Whilst the US and China trade war has featured daily in headlines across the globe, a looming red blooded trade war has been flying under the radar. We’re talking about the US and Europe. With the likelihood of tariffs being imposed on imports by both parties, the threat of a major impact on market prices is a very real possibility.
Here’s a rundown of the potential outcome.
Initially the impact would likely be minimal, thus the effect on market prices would be limited. Earlier this year, Trump imposed tariffs on steel and aluminium imports from the EU, Mexico and Canada, with little to no market reaction. But as we’ve witnessed with the US and China situation is that these tariffs often turn into a game of ‘one-up-man-ship’ as both sides react to the other’s behaviour, escalating things along the way.
If history is anything to go by, a few renowned items are the next to be impacted by tariffs such as luxury cars (German of course), American motorcycles (Harley Davidsons, etc) and French produce (cheeses, etc). Now, this still doesn’t sound like the doom and gloom that it’s painted to be, but as things continually escalate in a tit-for-tat fashion we’ll see tariffs imposed on more and more critical items as pressure slowly builds. Economic growth in the affected countries can soon slow and this is where we see the real knock-on effect through the prices of currencies, stocks, commodities and government bonds.
But it doesn’t stop there. Consumer confidence starts to wane which leads to businesses and companies investing less in marketing and supply, while shoppers buying slows to a trickle.
This is where the pressure cooking really gets under way. With business and consumer confidence rapidly reducing we see the economic growth impacted strongly. Retailers and other businesses slash their prices in an attempt to lure consumer spending, but it’s all futile. Next, commodities take a hit, with widely used industry products such as copper and crude oil suffering as demand evaporates.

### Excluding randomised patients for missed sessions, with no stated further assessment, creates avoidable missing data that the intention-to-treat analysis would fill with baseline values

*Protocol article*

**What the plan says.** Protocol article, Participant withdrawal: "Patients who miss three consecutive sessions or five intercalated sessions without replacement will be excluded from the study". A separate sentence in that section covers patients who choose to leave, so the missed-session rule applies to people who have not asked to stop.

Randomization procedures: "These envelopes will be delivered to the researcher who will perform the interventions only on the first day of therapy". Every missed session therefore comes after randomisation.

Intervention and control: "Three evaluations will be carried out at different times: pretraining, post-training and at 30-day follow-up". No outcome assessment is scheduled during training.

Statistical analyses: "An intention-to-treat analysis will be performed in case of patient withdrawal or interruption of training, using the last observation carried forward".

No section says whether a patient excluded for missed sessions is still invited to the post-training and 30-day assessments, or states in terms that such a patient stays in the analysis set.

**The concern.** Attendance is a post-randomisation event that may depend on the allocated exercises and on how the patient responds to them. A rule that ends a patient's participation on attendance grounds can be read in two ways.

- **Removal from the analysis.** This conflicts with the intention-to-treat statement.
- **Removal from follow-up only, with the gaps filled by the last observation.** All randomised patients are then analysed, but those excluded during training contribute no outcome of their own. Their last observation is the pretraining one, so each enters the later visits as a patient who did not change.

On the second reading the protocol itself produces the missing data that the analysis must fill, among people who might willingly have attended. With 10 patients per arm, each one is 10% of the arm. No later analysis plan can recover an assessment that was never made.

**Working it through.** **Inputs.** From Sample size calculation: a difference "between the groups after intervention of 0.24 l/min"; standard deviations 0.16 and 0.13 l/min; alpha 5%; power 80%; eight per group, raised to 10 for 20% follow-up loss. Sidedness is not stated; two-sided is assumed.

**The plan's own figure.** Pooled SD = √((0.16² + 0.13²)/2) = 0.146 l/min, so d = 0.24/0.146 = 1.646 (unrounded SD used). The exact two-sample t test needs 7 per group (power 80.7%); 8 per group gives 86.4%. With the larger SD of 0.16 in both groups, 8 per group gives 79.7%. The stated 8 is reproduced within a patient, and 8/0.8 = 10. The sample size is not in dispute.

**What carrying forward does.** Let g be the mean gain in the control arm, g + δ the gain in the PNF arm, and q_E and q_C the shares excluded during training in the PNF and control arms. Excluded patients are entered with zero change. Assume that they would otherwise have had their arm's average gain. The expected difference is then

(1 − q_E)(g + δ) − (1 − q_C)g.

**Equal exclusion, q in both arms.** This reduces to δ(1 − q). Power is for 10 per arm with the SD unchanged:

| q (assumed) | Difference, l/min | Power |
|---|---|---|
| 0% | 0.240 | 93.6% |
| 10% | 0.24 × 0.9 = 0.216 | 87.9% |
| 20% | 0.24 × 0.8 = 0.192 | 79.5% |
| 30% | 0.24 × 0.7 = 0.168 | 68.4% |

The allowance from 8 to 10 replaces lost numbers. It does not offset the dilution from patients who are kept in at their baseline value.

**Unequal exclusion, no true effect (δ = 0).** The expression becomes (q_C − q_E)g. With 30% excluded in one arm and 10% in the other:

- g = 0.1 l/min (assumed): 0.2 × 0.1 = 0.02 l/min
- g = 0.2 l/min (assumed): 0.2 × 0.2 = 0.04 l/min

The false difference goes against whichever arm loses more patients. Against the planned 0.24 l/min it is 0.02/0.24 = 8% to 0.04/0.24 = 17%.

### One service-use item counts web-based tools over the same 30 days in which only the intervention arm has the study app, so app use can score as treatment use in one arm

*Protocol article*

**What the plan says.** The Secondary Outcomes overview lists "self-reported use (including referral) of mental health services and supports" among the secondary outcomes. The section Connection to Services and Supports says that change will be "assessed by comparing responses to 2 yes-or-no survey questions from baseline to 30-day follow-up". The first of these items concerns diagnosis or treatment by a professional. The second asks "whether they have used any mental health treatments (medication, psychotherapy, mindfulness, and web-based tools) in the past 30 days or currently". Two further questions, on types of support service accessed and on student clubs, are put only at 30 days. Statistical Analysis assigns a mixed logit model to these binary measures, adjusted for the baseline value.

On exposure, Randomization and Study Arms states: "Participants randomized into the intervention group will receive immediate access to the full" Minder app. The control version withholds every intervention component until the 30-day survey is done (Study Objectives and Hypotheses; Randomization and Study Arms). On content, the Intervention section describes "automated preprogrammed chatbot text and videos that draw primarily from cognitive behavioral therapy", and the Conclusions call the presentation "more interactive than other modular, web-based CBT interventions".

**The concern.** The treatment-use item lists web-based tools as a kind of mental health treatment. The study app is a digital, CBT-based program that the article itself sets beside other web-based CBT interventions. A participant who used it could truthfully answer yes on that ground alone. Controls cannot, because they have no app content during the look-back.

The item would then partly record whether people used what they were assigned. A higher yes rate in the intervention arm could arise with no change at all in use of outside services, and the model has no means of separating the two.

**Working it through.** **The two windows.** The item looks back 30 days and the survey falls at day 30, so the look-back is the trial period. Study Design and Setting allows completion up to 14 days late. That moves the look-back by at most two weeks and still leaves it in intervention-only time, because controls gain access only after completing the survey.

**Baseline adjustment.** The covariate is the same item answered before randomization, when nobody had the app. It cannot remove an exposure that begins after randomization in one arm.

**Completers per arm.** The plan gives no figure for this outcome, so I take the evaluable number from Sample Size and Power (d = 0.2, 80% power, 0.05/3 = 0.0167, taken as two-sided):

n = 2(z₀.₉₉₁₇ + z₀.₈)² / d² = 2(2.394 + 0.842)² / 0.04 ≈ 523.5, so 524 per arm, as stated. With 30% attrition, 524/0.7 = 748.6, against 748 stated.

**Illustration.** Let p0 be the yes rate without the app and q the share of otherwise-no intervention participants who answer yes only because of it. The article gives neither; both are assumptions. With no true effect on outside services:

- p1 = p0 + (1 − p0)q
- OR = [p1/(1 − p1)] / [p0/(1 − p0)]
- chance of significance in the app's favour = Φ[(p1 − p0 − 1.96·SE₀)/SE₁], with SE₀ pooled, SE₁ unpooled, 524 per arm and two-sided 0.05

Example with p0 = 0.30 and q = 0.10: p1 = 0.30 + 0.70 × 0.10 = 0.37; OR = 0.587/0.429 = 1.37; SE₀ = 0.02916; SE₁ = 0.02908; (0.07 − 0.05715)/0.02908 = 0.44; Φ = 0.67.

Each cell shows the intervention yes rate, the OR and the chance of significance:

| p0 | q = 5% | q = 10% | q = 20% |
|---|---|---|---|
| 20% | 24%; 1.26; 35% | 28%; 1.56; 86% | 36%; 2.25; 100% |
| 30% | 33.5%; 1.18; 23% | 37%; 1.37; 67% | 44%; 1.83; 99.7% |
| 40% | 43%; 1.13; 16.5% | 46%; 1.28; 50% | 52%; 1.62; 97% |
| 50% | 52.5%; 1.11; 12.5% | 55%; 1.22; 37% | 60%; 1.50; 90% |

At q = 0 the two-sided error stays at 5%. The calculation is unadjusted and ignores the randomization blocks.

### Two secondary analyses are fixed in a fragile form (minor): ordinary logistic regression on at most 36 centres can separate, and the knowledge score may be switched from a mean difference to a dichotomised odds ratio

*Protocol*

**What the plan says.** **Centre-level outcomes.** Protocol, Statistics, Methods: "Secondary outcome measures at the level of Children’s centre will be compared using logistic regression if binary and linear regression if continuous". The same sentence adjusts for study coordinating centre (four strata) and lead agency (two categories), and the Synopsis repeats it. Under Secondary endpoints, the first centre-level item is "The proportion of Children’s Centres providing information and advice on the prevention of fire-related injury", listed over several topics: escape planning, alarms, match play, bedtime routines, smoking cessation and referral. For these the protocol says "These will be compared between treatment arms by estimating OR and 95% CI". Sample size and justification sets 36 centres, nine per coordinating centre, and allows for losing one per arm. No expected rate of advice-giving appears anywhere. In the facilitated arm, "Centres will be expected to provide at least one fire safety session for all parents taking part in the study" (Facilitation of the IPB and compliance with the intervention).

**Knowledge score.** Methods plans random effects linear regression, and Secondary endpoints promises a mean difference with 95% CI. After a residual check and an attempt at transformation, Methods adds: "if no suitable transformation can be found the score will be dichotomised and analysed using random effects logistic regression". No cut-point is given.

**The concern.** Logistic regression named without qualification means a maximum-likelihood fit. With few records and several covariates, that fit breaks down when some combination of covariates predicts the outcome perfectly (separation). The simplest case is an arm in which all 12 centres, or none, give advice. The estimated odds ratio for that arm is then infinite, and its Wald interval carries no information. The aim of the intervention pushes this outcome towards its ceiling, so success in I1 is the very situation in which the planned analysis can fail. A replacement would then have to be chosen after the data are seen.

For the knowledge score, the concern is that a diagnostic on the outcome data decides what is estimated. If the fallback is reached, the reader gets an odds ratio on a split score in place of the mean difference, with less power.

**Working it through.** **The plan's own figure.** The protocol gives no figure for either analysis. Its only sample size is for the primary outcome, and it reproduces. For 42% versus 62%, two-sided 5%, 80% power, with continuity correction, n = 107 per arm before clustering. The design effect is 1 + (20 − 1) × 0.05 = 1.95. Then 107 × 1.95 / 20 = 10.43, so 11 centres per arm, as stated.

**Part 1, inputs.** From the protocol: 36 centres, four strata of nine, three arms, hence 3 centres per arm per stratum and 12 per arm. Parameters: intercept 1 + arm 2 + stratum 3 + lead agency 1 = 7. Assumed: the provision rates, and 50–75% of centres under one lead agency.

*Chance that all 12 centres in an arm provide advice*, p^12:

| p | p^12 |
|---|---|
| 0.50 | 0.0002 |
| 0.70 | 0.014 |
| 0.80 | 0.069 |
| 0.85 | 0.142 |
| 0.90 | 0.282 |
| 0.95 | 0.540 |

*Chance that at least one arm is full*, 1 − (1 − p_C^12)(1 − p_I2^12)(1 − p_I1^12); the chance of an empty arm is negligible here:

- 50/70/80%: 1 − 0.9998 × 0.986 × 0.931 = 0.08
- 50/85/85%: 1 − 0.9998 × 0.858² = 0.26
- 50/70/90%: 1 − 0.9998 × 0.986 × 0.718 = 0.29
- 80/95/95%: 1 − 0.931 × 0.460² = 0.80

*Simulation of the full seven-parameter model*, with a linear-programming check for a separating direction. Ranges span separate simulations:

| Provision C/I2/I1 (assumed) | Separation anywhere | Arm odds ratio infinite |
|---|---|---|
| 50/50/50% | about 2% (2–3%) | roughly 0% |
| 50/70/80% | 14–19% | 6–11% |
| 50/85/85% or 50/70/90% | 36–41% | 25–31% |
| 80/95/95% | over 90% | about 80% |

What does it mean for Financial Markets?
With the fall of commodity prices comes the fall of the stock prices of the companies that have anything to do with those commodities. So, raw-material companies start to suffer, manufacturing and construction companies more specifically.
As economic growth continues to plummet, so does inflation. Typically, the Forex market is the next to follow and we’ll see currencies affected, in this instance predominantly the Euro.
How to Trade Tariffs and Trade Wars
The typical first move is to avoid buying the stocks that are most affected, in fact you can begin to short the stocks within the affected sectors.
But, don’t fall into the trap of thinking that gold is the safe haven. I mean, with everything that’s going on, there’s not exactly a lot of demand for jewellery.
As fear and panic begins to infest the consumer and investor world, we see the effects of all the above exaggerated.
With the US being the EU’s most significant trading partner, even larger than China, the Euro continues to suffer and we see an enormous flow of European funds leaving the US, which means, short the Euro.
Is Anything Safe?
So you ask yourself, what can I buy? With the EU and US strongly affected, countries with more dominant service sectors would start to look quite attractive by comparison. We’d likely see the UK and Switzerland outperform their ‘peers’, which opens the door to buying GBP and CHF against the Euro.
One of the even better ways to go, would be to check out government bonds in some of the economically safest countries, such as the US, UK and Germany. As stocks fall, the bonds and bunds tend to rise.
Now, none of this necessarily will happen, and while a trade war would be devastating for the global economy as a whole, it can still be a profitable opportunity for the agile, savvy traders and investors.
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